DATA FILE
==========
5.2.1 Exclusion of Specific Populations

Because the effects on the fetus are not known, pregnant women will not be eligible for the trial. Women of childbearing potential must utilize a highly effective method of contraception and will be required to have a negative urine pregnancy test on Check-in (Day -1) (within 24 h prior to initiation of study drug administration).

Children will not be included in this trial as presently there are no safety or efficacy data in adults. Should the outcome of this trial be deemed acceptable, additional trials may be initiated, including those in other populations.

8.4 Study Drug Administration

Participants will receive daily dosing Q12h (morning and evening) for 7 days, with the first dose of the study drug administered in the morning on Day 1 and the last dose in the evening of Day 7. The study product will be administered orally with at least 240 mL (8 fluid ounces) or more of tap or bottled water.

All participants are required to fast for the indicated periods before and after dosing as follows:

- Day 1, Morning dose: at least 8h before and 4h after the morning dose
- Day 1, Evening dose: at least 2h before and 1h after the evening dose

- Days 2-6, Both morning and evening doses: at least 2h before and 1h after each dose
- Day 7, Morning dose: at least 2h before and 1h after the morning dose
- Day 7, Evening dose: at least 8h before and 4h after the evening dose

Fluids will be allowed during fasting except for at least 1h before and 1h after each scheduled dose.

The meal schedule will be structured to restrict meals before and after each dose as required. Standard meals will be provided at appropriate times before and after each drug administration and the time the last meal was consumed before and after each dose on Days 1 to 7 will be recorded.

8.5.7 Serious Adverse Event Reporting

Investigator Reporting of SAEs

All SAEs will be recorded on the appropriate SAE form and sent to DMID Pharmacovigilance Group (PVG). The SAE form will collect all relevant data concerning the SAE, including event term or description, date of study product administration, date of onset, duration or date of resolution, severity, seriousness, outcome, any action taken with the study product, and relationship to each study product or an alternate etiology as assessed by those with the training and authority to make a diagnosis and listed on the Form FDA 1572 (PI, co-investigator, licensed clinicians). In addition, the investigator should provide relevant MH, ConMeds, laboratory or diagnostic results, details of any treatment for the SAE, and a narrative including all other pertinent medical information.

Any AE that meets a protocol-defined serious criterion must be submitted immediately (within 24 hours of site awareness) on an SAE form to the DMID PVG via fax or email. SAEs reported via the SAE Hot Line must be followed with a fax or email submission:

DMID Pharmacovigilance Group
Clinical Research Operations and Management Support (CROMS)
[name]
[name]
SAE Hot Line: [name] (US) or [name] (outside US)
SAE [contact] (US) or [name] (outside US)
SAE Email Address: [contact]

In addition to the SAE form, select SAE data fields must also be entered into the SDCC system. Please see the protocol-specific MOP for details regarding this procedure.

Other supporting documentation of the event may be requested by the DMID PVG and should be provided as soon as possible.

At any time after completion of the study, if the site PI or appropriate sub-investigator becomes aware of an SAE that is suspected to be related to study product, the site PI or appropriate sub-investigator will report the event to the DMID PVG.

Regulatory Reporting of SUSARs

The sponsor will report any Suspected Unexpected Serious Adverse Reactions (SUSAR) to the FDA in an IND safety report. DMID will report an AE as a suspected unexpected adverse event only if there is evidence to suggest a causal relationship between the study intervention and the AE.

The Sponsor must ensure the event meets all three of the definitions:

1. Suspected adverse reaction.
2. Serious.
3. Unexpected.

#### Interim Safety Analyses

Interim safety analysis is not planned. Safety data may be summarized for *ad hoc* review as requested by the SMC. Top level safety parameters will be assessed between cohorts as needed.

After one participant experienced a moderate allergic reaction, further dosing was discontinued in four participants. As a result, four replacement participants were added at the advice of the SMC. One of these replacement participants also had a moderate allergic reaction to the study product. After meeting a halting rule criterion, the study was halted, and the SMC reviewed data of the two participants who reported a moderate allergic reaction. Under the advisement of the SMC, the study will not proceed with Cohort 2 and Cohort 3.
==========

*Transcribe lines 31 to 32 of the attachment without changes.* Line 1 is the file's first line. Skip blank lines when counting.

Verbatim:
1. Suspected adverse reaction.
2. Serious.